Accommodation providers nationwide will be busy from November to April and in the ski field towns from June to late September.

3. Au Pair & Nanny jobs

Au Pair & Nanny jobs

Accommodation, check! Food, check! Car, check! Extra cash, check! Being an au pair in New Zealand has almost all the advantages that working holidaymakers would want, if you get along with kids of course!

Most, if not all the families that will take you on board will provide accommodation and even a car for you to drive around. You will be in charge of 1 to 3 kids and slowly become part of the family. This job is usually reserved for females but more and more families every year are warming up to the idea of having a male au pair, especially if he brings any kind of childcare experience to the table. Speaking another language is a bonus here as parents are often looking for their kids to learn a few phrases from international travellers.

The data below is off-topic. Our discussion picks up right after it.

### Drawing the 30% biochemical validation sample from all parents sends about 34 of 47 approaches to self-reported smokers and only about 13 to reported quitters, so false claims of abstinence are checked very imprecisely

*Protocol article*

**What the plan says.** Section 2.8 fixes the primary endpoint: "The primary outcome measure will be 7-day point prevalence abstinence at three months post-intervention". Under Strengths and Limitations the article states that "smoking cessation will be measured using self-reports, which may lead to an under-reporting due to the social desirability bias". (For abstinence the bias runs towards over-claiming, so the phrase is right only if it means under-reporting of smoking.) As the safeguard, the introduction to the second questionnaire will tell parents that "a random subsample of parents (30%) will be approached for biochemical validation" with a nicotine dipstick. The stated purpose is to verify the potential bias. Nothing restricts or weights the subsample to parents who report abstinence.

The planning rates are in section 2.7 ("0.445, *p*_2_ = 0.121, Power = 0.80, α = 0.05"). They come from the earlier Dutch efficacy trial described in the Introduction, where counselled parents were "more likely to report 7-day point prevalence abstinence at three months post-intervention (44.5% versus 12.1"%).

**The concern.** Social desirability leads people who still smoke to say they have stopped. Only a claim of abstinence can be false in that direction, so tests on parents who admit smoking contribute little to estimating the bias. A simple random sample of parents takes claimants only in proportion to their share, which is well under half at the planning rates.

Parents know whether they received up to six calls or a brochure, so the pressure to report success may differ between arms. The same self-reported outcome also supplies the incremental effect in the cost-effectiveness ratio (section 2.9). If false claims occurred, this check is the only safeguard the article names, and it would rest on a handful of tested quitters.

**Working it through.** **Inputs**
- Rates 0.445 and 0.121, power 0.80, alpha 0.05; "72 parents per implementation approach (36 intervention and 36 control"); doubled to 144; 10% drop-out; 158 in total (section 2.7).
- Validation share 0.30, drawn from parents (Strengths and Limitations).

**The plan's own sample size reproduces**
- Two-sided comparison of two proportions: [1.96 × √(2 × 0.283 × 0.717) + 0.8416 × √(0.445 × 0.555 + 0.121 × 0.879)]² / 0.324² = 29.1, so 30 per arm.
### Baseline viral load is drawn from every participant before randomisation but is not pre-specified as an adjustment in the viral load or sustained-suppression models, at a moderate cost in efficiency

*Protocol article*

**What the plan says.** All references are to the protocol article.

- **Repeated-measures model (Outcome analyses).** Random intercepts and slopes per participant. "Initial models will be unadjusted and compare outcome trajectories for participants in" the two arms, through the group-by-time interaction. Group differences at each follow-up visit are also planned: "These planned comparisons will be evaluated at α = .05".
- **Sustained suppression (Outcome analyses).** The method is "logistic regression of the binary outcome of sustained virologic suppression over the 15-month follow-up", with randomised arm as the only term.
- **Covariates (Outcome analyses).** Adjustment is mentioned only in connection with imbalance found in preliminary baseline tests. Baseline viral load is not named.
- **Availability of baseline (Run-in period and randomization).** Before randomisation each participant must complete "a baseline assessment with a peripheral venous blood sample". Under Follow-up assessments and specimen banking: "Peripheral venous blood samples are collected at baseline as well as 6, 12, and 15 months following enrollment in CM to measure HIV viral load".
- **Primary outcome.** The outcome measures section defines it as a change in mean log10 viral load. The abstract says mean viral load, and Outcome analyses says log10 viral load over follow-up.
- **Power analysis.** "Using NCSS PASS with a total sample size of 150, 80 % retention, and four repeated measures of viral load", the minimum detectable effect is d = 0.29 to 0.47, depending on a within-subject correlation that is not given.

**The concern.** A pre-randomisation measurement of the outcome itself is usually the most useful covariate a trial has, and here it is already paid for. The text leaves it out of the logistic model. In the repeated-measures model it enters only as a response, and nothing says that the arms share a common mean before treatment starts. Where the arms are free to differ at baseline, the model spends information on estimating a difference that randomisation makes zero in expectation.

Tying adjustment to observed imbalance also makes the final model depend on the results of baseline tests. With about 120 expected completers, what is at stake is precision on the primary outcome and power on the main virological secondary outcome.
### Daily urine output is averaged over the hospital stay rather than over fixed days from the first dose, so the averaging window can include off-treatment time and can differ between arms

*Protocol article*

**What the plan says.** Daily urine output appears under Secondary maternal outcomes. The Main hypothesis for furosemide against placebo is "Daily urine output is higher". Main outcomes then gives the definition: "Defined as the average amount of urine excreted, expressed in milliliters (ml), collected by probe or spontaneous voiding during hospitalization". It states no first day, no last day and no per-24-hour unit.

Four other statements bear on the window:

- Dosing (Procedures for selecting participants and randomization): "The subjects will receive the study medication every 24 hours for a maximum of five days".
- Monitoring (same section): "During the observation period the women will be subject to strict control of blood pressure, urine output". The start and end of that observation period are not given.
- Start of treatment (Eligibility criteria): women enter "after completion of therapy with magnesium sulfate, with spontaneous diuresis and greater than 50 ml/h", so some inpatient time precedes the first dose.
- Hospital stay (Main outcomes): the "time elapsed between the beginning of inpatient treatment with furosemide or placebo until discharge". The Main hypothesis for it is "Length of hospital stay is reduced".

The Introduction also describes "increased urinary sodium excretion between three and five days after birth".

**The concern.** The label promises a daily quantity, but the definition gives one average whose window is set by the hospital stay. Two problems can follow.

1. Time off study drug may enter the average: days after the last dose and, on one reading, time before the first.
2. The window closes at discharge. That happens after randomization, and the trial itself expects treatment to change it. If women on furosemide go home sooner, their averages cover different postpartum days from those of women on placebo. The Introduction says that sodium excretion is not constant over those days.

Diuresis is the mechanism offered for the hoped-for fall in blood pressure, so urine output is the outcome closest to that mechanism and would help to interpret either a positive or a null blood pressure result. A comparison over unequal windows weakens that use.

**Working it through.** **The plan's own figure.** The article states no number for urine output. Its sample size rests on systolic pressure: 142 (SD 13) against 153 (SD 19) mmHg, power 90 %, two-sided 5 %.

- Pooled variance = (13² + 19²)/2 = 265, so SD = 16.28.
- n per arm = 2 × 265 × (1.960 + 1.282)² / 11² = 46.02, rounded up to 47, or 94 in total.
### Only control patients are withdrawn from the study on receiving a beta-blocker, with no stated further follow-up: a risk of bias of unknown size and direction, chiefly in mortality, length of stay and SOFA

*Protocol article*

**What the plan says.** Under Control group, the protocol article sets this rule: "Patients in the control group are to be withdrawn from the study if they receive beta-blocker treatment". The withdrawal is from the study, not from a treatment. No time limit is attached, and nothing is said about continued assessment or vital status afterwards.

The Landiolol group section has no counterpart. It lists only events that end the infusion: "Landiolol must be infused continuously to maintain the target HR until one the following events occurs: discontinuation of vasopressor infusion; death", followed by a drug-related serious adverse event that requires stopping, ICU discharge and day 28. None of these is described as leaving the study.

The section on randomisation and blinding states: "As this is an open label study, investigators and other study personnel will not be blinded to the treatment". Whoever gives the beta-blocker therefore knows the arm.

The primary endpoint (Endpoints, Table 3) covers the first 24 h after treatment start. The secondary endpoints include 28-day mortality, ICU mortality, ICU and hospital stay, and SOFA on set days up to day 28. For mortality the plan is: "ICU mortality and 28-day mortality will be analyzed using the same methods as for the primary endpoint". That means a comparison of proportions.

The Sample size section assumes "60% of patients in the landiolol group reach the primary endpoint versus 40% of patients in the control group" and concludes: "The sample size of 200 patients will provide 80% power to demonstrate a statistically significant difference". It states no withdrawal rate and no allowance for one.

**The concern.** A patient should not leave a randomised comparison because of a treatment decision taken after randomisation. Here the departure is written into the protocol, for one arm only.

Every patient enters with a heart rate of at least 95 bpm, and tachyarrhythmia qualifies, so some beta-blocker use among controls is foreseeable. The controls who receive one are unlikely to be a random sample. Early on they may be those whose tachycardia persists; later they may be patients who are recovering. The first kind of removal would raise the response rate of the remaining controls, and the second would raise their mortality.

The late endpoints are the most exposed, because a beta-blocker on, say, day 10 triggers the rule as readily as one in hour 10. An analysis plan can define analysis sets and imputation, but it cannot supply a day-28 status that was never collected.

The peak season for au pair coincides with the school holidays (April to November) when parents are still at work and kids are stuck at home. Keep in mind that most families will require a long commitment (4 to 5 months on average) and ideally a full international drivers licence. 

4. Construction & Trade jobs

Construction & Trade jobs